First, because the game is essentially run by committee and the Director lacks authority in most matters (and the fact that the Director doesn’t effectively even exist for the first session), it becomes incumbent upon each and every member of the group to be thoroughly familiar with the book and systems laid out therein.
Second, and related, Blackwind relies upon proactive group participation in every step of the game as well as between-session preparation. While a small amount of points are awarded for what characters achieve in-game, as many or more points are awarded for what the players do out-of-game in order to enrich the experience. And while it is possible to gain a handful of points for creating maps or introducing physical props for the group’s use, Blackwind wants to encourage players to really go that extra mile. It assumes, for example, a group member composing, scoring, performing, recording, editing and arranging a complete OST for the adventure, for which said player would receive 3 points per track plus 4 points for having created an album from scratch (or possibly just a straight 7 points per track; the rules are a bit fuzzy for that).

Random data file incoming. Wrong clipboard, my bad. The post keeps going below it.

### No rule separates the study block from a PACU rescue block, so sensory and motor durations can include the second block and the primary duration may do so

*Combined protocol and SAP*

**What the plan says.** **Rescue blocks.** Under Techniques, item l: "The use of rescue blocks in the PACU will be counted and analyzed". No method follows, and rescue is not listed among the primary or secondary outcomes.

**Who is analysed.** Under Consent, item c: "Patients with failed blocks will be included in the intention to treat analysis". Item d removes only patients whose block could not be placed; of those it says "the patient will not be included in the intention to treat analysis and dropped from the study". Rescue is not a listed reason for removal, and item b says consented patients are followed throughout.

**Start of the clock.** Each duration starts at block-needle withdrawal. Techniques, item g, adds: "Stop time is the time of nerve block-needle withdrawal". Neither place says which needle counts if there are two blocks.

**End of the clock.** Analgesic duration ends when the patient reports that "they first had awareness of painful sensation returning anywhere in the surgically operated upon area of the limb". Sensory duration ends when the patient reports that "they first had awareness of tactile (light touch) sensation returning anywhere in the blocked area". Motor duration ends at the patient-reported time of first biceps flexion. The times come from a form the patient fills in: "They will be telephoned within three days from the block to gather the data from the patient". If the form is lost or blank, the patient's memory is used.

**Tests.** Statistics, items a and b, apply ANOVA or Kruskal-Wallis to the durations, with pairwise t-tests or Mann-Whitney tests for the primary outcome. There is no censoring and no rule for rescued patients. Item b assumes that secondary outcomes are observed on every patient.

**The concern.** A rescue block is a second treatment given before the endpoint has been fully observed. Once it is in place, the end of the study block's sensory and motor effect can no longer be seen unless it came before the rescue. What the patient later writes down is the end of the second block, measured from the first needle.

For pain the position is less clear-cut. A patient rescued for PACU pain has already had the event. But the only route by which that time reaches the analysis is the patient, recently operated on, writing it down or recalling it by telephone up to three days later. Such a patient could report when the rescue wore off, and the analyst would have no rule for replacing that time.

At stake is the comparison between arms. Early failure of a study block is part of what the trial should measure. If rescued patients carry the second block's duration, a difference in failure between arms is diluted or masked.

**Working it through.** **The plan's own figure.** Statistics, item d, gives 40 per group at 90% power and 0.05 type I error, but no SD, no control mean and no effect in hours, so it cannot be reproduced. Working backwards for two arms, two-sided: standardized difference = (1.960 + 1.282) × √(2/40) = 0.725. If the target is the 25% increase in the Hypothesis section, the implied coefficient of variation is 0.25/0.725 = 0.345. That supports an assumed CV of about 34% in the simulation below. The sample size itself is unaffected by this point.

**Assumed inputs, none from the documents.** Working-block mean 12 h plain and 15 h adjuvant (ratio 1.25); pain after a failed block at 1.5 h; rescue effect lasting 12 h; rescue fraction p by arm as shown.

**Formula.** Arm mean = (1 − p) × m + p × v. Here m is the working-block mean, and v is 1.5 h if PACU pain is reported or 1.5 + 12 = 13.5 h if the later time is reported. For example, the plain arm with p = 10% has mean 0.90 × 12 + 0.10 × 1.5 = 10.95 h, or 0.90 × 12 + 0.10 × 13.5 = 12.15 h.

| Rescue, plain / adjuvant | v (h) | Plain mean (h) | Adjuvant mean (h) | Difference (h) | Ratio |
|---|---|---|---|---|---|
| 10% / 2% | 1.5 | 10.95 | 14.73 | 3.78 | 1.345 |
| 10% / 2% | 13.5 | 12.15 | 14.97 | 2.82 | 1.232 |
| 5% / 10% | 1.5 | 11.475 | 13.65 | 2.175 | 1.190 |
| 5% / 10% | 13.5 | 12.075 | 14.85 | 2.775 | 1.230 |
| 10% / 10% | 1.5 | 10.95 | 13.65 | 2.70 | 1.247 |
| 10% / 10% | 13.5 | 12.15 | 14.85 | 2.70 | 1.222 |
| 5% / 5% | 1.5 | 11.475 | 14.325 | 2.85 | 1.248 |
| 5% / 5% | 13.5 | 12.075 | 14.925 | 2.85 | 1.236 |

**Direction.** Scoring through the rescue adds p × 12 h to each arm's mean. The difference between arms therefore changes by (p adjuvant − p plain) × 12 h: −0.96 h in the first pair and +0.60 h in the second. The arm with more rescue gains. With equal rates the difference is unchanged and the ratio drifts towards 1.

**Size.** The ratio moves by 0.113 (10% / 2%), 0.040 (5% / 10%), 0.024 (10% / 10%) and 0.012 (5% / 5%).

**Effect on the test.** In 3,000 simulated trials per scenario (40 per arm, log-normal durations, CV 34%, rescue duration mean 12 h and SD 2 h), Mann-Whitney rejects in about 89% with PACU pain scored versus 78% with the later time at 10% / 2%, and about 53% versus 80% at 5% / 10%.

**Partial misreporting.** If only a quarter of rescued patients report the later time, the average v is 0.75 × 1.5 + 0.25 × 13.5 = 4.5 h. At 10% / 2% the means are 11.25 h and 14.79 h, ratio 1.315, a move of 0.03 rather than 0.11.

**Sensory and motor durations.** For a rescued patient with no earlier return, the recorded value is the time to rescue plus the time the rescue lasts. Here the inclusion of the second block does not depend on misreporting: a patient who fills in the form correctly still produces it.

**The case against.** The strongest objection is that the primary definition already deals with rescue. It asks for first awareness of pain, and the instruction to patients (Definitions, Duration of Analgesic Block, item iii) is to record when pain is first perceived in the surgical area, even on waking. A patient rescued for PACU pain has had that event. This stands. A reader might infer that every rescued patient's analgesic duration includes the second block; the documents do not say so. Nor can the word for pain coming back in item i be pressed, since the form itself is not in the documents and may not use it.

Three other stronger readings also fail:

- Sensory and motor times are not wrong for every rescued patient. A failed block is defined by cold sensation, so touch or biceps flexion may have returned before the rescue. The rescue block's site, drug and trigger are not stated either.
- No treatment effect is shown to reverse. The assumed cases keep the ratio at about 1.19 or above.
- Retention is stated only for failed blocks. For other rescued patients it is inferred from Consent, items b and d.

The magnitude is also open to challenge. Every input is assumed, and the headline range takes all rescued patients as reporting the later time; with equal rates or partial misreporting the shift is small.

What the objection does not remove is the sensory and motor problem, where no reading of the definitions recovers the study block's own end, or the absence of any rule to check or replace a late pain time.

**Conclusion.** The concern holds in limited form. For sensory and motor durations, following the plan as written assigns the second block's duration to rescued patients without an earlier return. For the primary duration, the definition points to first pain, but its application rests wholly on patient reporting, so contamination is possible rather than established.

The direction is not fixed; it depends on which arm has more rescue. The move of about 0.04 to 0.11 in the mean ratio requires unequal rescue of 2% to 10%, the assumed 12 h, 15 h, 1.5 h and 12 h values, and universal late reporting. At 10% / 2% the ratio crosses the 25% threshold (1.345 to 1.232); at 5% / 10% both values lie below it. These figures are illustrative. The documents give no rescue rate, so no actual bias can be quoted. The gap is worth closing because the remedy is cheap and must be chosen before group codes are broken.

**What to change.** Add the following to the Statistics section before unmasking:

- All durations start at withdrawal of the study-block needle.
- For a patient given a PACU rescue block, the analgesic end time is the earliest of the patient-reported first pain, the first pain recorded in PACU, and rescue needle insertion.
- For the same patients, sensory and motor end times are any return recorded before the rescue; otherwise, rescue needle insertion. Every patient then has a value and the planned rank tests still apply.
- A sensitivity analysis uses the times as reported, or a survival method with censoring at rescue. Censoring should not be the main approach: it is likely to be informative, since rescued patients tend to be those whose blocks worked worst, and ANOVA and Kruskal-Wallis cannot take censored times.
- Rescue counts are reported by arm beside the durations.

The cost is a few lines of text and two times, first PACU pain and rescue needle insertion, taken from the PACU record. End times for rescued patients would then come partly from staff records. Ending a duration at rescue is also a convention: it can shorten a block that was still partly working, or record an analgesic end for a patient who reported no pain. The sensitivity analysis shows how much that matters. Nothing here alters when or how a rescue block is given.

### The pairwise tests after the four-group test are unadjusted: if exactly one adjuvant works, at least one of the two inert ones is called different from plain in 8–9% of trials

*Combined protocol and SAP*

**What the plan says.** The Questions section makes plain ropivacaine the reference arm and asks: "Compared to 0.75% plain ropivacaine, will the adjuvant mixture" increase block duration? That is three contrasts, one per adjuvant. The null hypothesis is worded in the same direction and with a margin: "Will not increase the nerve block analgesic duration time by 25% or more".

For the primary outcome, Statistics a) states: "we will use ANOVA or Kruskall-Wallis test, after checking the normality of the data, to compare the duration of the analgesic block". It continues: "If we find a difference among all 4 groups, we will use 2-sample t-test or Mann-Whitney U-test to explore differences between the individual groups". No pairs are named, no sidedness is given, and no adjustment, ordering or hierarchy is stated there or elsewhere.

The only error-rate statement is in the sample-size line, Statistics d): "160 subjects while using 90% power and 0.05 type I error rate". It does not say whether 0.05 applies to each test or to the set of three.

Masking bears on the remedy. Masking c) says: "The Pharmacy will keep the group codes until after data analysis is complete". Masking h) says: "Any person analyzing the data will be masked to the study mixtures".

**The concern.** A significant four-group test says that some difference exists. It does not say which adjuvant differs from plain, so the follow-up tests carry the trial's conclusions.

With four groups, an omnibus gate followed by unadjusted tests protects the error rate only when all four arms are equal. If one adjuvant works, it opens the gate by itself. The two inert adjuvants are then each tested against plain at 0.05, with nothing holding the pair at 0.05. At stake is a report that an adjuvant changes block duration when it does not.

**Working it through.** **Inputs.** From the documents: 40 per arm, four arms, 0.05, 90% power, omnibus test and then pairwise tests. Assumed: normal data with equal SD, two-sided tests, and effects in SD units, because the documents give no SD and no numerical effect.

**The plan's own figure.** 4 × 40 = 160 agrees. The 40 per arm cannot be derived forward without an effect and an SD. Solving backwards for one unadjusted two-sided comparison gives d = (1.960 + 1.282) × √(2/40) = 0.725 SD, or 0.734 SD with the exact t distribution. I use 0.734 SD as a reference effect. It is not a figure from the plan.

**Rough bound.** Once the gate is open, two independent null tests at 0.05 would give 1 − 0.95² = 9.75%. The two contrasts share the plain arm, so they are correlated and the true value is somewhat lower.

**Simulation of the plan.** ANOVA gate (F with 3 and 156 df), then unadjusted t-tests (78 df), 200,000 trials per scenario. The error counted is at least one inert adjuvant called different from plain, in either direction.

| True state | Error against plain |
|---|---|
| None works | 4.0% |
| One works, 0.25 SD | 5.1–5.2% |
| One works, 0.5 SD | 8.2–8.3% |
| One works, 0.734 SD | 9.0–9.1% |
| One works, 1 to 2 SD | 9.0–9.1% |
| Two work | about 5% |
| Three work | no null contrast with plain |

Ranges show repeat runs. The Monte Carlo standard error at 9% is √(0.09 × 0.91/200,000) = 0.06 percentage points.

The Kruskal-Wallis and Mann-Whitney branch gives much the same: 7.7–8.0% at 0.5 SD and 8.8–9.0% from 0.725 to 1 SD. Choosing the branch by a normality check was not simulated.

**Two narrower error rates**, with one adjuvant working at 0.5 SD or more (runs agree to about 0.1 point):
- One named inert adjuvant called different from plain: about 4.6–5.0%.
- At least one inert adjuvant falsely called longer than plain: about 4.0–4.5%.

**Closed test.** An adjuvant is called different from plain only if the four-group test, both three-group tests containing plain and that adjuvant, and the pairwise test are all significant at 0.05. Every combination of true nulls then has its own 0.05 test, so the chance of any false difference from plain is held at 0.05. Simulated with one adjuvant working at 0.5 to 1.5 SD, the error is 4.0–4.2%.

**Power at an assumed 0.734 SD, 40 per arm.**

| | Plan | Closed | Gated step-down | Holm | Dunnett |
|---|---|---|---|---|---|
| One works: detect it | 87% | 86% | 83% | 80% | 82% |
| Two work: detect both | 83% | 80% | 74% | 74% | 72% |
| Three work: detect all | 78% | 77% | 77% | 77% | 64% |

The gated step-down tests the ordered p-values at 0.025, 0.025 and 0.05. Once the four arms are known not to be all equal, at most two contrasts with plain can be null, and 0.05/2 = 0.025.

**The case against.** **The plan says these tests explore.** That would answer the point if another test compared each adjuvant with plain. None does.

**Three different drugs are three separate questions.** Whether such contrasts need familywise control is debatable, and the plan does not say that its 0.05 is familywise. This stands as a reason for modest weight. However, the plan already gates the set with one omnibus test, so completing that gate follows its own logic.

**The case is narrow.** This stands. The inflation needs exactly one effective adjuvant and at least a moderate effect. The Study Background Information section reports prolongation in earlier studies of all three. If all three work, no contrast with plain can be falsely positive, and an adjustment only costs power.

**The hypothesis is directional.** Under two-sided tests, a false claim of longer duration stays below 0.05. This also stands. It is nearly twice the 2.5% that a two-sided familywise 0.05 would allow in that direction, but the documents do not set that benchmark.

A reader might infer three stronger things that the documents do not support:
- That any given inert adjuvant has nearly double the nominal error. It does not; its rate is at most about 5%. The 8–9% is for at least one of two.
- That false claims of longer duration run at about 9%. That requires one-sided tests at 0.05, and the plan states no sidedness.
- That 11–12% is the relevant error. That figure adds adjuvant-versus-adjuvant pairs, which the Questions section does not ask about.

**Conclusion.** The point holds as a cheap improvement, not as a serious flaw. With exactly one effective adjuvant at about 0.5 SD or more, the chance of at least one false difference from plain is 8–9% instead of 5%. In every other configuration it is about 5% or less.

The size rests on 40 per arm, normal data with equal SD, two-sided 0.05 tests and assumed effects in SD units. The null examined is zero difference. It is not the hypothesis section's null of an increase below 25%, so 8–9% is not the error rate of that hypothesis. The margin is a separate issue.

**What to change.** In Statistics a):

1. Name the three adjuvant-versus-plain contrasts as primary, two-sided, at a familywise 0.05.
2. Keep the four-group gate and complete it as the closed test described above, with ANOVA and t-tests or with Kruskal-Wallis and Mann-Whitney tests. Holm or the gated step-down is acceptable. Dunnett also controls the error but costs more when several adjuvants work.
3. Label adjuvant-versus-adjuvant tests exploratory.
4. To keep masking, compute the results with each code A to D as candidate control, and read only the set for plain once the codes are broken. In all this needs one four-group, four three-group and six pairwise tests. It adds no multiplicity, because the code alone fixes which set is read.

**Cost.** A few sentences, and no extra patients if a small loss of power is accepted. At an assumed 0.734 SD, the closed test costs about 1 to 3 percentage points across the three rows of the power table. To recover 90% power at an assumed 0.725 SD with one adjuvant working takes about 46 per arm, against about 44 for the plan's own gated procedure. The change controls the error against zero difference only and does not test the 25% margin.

Incidentally, have you noticed we haven’t yet touch upon game mechanics? Depending upon the Role to which you are Cast, your character is assigned a die. Checks of any sort are made by rolling and attempting to get a low number (ideally below 6 for most things). If you are the Main Protagonist (Spades career) than you roll a d6 for anything related to your Role, thus nearly guaranteeing success. Less important party members get to roll a d8, d10, or d12, giving them less and less certainty of success. Anybody rolling for checks unrelated to their Role rolls a d20.
If you succeed thrice in a row on any particular check, even across sessions, your character suddenly reveals they have that skill, and the character’s player must then retcon that skill into the character’s backstory in some fashion. You can have a maximum of eight skills at any time, though, so if you gain a new one you must also (if you have achieved that cap number) lose an old one.